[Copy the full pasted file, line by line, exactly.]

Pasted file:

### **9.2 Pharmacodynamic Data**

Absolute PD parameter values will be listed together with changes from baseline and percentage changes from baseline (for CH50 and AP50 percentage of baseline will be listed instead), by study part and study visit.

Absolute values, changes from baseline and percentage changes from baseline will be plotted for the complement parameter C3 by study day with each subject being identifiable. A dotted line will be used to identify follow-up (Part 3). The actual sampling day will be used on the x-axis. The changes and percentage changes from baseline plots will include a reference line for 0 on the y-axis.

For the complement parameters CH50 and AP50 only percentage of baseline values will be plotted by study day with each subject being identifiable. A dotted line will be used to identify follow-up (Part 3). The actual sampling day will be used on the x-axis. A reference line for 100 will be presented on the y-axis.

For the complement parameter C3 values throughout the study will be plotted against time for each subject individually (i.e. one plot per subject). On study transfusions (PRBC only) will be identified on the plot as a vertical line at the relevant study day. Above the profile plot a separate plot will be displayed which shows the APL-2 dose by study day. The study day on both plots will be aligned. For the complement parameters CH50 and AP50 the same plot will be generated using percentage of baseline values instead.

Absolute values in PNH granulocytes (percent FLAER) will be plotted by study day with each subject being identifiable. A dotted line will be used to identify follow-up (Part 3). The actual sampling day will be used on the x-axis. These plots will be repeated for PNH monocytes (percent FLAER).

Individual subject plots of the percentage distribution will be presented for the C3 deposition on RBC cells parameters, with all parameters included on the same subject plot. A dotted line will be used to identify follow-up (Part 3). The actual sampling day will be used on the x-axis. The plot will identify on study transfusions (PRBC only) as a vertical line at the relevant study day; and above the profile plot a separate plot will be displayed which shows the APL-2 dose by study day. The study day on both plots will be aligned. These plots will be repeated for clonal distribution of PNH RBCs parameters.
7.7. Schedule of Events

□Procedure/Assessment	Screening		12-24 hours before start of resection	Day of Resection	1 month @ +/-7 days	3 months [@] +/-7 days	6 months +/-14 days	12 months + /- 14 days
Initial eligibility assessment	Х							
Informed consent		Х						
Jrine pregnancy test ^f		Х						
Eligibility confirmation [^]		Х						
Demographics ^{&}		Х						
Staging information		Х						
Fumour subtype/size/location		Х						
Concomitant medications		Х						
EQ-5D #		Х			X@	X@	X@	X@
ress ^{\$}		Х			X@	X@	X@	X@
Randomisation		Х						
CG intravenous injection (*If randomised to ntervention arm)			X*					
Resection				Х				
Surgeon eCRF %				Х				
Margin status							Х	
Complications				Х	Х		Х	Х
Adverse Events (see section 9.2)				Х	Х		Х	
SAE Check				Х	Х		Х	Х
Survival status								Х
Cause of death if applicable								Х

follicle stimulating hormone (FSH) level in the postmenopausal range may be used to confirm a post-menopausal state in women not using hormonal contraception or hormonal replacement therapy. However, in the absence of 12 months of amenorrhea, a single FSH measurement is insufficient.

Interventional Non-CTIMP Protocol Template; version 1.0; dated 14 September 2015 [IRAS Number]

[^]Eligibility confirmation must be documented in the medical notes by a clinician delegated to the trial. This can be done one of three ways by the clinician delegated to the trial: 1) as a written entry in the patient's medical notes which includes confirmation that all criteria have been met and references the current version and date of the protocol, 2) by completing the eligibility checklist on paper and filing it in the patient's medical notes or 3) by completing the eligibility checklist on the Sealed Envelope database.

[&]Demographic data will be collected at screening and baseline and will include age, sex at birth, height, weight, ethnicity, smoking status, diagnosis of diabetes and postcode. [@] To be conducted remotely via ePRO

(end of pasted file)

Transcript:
### **9.2 Pharmacodynamic Data**

Absolute PD parameter values will be listed together with changes from baseline and percentage changes from baseline (for CH50 and AP50 percentage of baseline will be listed instead), by study part and study visit.

Absolute values, changes from baseline and percentage changes from baseline will be plotted for the complement parameter C3 by study day with each subject being identifiable. A dotted line will be used to identify follow-up (Part 3). The actual sampling day will be used on the x-axis. The changes and percentage changes from baseline plots will include a reference line for 0 on the y-axis.

For the complement parameters CH50 and AP50 only percentage of baseline values will be plotted by study day with each subject being identifiable. A dotted line will be used to identify follow-up (Part 3). The actual sampling day will be used on the x-axis. A reference line for 100 will be presented on the y-axis.

For the complement parameter C3 values throughout the study will be plotted against time for each subject individually (i.e. one plot per subject). On study transfusions (PRBC only) will be identified on the plot as a vertical line at the relevant study day. Above the profile plot a separate plot will be displayed which shows the APL-2 dose by study day. The study day on both plots will be aligned. For the complement parameters CH50 and AP50 the same plot will be generated using percentage of baseline values instead.

Absolute values in PNH granulocytes (percent FLAER) will be plotted by study day with each subject being identifiable. A dotted line will be used to identify follow-up (Part 3). The actual sampling day will be used on the x-axis. These plots will be repeated for PNH monocytes (percent FLAER).

Individual subject plots of the percentage distribution will be presented for the C3 deposition on RBC cells parameters, with all parameters included on the same subject plot. A dotted line will be used to identify follow-up (Part 3). The actual sampling day will be used on the x-axis. The plot will identify on study transfusions (PRBC only) as a vertical line at the relevant study day; and above the profile plot a separate plot will be displayed which shows the APL-2 dose by study day. The study day on both plots will be aligned. These plots will be repeated for clonal distribution of PNH RBCs parameters.
7.7. Schedule of Events

□Procedure/Assessment	Screening		12-24 hours before start of resection	Day of Resection	1 month @ +/-7 days	3 months [@] +/-7 days	6 months +/-14 days	12 months + /- 14 days
Initial eligibility assessment	Х							
Informed consent		Х						
Jrine pregnancy test ^f		Х						
Eligibility confirmation [^]		Х						
Demographics ^{&}		Х						
Staging information		Х						
Fumour subtype/size/location		Х						
Concomitant medications		Х						
EQ-5D #		Х			X@	X@	X@	X@
ress ^{\$}		Х			X@	X@	X@	X@
Randomisation		Х						
CG intravenous injection (*If randomised to ntervention arm)			X*					
Resection				Х				
Surgeon eCRF %				Х				
Margin status							Х	
Complications				Х	Х		Х	Х
Adverse Events (see section 9.2)				Х	Х		Х	
SAE Check				Х	Х		Х	Х
Survival status								Х
Cause of death if applicable								Х

follicle stimulating hormone (FSH) level in the postmenopausal range may be used to confirm a post-menopausal state in women not using hormonal contraception or hormonal replacement therapy. However, in the absence of 12 months of amenorrhea, a single FSH measurement is insufficient.

Interventional Non-CTIMP Protocol Template; version 1.0; dated 14 September 2015 [IRAS Number]

[^]Eligibility confirmation must be documented in the medical notes by a clinician delegated to the trial. This can be done one of three ways by the clinician delegated to the trial: 1) as a written entry in the patient's medical notes which includes confirmation that all criteria have been met and references the current version and date of the protocol, 2) by completing the eligibility checklist on paper and filing it in the patient's medical notes or 3) by completing the eligibility checklist on the Sealed Envelope database.

[&]Demographic data will be collected at screening and baseline and will include age, sex at birth, height, weight, ethnicity, smoking status, diagnosis of diabetes and postcode. [@] To be conducted remotely via ePRO